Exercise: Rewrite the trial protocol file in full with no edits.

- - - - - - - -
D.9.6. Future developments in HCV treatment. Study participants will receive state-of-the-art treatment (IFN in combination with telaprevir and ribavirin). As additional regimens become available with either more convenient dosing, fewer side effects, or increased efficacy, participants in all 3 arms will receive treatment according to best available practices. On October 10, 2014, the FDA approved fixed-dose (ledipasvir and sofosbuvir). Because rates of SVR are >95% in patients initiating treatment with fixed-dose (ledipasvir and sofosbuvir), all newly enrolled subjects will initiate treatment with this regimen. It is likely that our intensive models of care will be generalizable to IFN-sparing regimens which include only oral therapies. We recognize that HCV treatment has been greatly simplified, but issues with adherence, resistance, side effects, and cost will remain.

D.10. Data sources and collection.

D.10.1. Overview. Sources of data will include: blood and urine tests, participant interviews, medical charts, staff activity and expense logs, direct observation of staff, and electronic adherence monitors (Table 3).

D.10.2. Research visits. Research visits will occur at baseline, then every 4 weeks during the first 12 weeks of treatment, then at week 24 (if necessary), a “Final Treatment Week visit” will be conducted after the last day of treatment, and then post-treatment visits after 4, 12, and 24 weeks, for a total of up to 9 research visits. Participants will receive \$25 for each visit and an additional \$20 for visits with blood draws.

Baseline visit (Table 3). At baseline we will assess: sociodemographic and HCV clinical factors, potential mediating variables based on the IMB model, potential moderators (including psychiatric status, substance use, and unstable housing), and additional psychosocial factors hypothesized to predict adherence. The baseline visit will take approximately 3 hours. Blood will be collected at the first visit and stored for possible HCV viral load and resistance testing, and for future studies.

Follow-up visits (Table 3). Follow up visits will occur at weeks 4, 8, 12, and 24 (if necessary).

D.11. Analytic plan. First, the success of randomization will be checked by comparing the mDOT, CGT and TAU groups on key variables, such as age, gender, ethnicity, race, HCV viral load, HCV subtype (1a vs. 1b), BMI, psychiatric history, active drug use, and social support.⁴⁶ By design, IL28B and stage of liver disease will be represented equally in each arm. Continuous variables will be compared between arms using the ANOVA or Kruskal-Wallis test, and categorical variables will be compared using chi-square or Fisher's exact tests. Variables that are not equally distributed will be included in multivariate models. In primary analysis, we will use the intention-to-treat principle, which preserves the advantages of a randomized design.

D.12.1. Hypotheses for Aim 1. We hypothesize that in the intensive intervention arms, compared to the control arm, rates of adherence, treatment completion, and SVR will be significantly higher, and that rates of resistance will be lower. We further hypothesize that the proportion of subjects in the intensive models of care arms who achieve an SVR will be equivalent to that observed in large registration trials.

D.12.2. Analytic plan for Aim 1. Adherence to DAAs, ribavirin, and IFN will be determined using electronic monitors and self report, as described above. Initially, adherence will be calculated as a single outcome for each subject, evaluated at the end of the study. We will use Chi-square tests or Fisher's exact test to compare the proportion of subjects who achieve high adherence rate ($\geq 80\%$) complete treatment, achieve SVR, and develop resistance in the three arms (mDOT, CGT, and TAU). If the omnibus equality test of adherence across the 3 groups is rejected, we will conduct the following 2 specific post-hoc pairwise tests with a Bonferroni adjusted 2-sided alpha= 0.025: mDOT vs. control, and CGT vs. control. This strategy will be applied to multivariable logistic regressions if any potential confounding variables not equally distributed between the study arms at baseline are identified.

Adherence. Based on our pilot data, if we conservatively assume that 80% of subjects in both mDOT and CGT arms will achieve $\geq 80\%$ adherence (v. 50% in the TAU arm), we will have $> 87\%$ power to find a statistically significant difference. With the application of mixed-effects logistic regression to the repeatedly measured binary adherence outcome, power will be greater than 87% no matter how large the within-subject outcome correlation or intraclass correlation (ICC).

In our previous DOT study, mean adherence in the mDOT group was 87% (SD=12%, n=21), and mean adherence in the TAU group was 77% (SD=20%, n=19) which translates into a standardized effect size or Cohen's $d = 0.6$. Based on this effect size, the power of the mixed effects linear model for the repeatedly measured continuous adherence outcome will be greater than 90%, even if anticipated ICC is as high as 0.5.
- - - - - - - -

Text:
D.9.6. Future developments in HCV treatment. Study participants will receive state-of-the-art treatment (IFN in combination with telaprevir and ribavirin). As additional regimens become available with either more convenient dosing, fewer side effects, or increased efficacy, participants in all 3 arms will receive treatment according to best available practices. On October 10, 2014, the FDA approved fixed-dose (ledipasvir and sofosbuvir). Because rates of SVR are >95% in patients initiating treatment with fixed-dose (ledipasvir and sofosbuvir), all newly enrolled subjects will initiate treatment with this regimen. It is likely that our intensive models of care will be generalizable to IFN-sparing regimens which include only oral therapies. We recognize that HCV treatment has been greatly simplified, but issues with adherence, resistance, side effects, and cost will remain.

D.10. Data sources and collection.

D.10.1. Overview. Sources of data will include: blood and urine tests, participant interviews, medical charts, staff activity and expense logs, direct observation of staff, and electronic adherence monitors (Table 3).

D.10.2. Research visits. Research visits will occur at baseline, then every 4 weeks during the first 12 weeks of treatment, then at week 24 (if necessary), a “Final Treatment Week visit” will be conducted after the last day of treatment, and then post-treatment visits after 4, 12, and 24 weeks, for a total of up to 9 research visits. Participants will receive \$25 for each visit and an additional \$20 for visits with blood draws.

Baseline visit (Table 3). At baseline we will assess: sociodemographic and HCV clinical factors, potential mediating variables based on the IMB model, potential moderators (including psychiatric status, substance use, and unstable housing), and additional psychosocial factors hypothesized to predict adherence. The baseline visit will take approximately 3 hours. Blood will be collected at the first visit and stored for possible HCV viral load and resistance testing, and for future studies.

Follow-up visits (Table 3). Follow up visits will occur at weeks 4, 8, 12, and 24 (if necessary).

D.11. Analytic plan. First, the success of randomization will be checked by comparing the mDOT, CGT and TAU groups on key variables, such as age, gender, ethnicity, race, HCV viral load, HCV subtype (1a vs. 1b), BMI, psychiatric history, active drug use, and social support.⁴⁶ By design, IL28B and stage of liver disease will be represented equally in each arm. Continuous variables will be compared between arms using the ANOVA or Kruskal-Wallis test, and categorical variables will be compared using chi-square or Fisher's exact tests. Variables that are not equally distributed will be included in multivariate models. In primary analysis, we will use the intention-to-treat principle, which preserves the advantages of a randomized design.

D.12.1. Hypotheses for Aim 1. We hypothesize that in the intensive intervention arms, compared to the control arm, rates of adherence, treatment completion, and SVR will be significantly higher, and that rates of resistance will be lower. We further hypothesize that the proportion of subjects in the intensive models of care arms who achieve an SVR will be equivalent to that observed in large registration trials.

D.12.2. Analytic plan for Aim 1. Adherence to DAAs, ribavirin, and IFN will be determined using electronic monitors and self report, as described above. Initially, adherence will be calculated as a single outcome for each subject, evaluated at the end of the study. We will use Chi-square tests or Fisher's exact test to compare the proportion of subjects who achieve high adherence rate ($\geq 80\%$) complete treatment, achieve SVR, and develop resistance in the three arms (mDOT, CGT, and TAU). If the omnibus equality test of adherence across the 3 groups is rejected, we will conduct the following 2 specific post-hoc pairwise tests with a Bonferroni adjusted 2-sided alpha= 0.025: mDOT vs. control, and CGT vs. control. This strategy will be applied to multivariable logistic regressions if any potential confounding variables not equally distributed between the study arms at baseline are identified.

Adherence. Based on our pilot data, if we conservatively assume that 80% of subjects in both mDOT and CGT arms will achieve $\geq 80\%$ adherence (v. 50% in the TAU arm), we will have $> 87\%$ power to find a statistically significant difference. With the application of mixed-effects logistic regression to the repeatedly measured binary adherence outcome, power will be greater than 87% no matter how large the within-subject outcome correlation or intraclass correlation (ICC).

In our previous DOT study, mean adherence in the mDOT group was 87% (SD=12%, n=21), and mean adherence in the TAU group was 77% (SD=20%, n=19) which translates into a standardized effect size or Cohen's $d = 0.6$. Based on this effect size, the power of the mixed effects linear model for the repeatedly measured continuous adherence outcome will be greater than 90%, even if anticipated ICC is as high as 0.5.